The following scenario was played out repeat-edly during the early 90s: Bank ABC has set itsreserves at a certain level based on losses expectedin its credit portfolio, and has shared those expecta-tions with bank stock analysts. Enter the regulators,who in the name of conservatism classify a larger-than-expected percentage of ABCs loans asnonperforming (even though many of them may becurrent on their payments). As a consequence, ABCsquarterly earnings and credit performance ratiosdisappoint the analysts, and the banks stock pricedrops sharply. In response, the banks managementattempts as soon as possible to sell enough criticizedor nonperforming loans to get the portfolio back inline with expectations.
One might be tempted to blame the stockmarket for this seemingly shortsighted behavior bybanks. But the markets problem with underfunding(and overfunding) of reserves can be traced toinvestors lack of good information about bankassets. Commercial banks wholesale loan portfoliosare basically blind pools, which means that theidentity and value of individual assets that make upthe pool are not disclosed. And, since investorsunderstandably tend to discount asset values tocompensate for their own uncertainty, any surprisebrings home to them their informational disadvan-tageand the market reacts strongly and negatively.
Making matters worse for bankersand enlarg-ing the arbitrage opportunitywhen a Federal ReserveBoard regulator classifies as nonperforming a nationalloan held by an agent bank, it is automatically classi-fied at all of the banks in the bank group. Conse-quently, one sale by a bank will often lead to sales byseveral other members of the bank group. Thus,nonbank buyers of classified assets may have a poten-tial advantage over banks in that the classified des-ignation is of no consequence to such buyers.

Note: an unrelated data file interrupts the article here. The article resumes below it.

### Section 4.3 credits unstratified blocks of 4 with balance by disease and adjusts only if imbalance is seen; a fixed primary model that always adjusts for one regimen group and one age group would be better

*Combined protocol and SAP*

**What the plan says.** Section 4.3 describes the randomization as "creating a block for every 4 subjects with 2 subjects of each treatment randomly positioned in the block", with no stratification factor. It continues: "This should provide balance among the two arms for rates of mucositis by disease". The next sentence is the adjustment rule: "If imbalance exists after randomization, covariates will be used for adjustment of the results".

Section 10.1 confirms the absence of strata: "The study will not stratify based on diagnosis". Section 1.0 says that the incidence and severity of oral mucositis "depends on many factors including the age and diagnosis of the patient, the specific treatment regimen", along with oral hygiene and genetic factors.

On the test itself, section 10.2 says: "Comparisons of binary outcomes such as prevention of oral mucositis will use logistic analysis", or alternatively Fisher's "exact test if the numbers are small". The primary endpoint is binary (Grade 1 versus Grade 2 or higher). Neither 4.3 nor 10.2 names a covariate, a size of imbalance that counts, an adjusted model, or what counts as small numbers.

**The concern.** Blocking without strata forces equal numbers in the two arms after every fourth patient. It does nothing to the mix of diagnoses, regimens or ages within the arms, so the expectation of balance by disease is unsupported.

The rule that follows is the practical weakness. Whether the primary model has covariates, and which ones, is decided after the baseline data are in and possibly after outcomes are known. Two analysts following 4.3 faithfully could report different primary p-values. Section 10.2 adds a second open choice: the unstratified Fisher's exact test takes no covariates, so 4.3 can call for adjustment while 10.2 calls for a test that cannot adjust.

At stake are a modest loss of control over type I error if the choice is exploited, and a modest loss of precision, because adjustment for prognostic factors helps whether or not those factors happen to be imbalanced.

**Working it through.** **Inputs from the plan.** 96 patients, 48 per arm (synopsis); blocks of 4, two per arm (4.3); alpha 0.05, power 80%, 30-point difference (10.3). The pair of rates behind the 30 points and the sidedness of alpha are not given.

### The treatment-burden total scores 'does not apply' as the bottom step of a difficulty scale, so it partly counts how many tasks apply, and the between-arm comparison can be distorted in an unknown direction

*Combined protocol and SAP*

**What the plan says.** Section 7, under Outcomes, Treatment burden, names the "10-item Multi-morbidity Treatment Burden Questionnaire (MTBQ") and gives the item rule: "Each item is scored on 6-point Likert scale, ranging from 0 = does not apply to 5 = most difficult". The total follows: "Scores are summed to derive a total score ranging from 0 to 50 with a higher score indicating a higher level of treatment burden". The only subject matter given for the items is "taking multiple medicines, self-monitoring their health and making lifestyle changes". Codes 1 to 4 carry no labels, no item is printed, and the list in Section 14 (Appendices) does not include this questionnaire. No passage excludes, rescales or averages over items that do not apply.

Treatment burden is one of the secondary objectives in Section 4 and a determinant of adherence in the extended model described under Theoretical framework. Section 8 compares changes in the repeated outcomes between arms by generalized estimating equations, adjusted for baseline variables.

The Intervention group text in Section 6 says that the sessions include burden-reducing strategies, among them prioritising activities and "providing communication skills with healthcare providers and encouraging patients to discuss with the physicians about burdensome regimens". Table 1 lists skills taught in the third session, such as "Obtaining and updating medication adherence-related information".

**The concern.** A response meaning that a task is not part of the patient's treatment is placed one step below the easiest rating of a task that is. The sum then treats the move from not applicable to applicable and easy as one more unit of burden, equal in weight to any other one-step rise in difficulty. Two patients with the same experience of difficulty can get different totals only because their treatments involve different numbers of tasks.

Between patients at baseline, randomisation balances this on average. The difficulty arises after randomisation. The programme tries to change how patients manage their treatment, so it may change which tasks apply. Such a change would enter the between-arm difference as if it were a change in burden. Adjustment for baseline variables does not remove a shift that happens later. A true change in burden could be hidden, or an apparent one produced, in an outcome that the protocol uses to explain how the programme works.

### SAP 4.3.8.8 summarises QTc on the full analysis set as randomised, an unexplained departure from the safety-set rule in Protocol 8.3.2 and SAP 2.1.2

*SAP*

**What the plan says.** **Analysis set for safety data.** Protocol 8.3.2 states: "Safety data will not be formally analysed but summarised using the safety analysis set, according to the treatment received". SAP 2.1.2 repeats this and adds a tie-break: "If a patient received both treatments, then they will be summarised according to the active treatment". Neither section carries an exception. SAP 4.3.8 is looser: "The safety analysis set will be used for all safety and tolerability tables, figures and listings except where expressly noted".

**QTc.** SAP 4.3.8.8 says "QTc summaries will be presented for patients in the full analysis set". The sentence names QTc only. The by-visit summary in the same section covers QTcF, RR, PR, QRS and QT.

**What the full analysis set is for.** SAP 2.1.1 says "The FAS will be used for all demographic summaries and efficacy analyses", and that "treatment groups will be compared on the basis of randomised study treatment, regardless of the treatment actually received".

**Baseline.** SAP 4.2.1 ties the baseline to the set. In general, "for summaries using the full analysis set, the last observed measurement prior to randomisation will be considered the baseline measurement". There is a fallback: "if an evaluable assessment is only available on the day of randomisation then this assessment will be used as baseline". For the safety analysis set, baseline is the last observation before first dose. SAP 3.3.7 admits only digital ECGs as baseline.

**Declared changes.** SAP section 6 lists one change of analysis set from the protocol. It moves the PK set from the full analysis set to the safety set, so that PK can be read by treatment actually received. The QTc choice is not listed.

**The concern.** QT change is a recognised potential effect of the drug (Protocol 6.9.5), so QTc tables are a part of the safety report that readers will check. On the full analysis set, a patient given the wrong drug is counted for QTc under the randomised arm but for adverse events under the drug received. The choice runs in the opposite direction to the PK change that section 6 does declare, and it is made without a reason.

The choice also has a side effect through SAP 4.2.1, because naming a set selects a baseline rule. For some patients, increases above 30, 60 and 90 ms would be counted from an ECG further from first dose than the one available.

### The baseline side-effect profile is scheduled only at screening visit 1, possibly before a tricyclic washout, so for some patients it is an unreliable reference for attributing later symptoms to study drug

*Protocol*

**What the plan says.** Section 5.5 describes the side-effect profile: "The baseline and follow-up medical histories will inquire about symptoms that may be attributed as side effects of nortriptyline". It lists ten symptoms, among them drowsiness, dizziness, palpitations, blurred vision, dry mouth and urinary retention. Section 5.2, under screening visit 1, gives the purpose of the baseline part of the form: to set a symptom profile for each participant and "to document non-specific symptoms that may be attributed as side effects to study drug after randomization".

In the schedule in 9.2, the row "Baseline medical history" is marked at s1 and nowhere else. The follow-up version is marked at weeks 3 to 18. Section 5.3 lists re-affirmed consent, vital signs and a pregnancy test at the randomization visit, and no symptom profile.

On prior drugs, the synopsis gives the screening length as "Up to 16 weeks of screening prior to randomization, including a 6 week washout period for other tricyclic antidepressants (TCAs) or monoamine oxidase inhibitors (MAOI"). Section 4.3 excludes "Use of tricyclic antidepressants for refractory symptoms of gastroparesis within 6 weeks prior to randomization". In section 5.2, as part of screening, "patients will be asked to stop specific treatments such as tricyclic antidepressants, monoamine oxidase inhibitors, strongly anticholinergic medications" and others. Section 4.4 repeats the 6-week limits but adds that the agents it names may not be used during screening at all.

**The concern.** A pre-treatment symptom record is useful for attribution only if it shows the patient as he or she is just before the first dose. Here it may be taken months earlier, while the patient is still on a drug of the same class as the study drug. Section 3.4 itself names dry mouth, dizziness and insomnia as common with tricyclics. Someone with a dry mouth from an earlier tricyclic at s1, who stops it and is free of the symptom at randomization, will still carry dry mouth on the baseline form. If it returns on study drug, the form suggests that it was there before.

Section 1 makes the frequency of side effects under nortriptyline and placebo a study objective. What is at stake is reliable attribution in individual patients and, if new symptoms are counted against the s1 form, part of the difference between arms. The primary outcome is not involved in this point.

We have also seen similar responses to regula-tory action by insurance companies, thus sometimescreating buying opportunities for distressed inves-tors in private placements. For example, our 35%return on the private placement issue mentionedearlier derived in part from our perception (whichturned out to be correct) that excessive regulatoryconcern by the NAIC had artificially depressed thevalue of the notes. As a general rule, however, theselling behavior of insurance companies is less drivenby regulation than that of commercial banks, and soopportunities for regulatory arbitrage in private place-ments have been fewer than in distressed bank loans.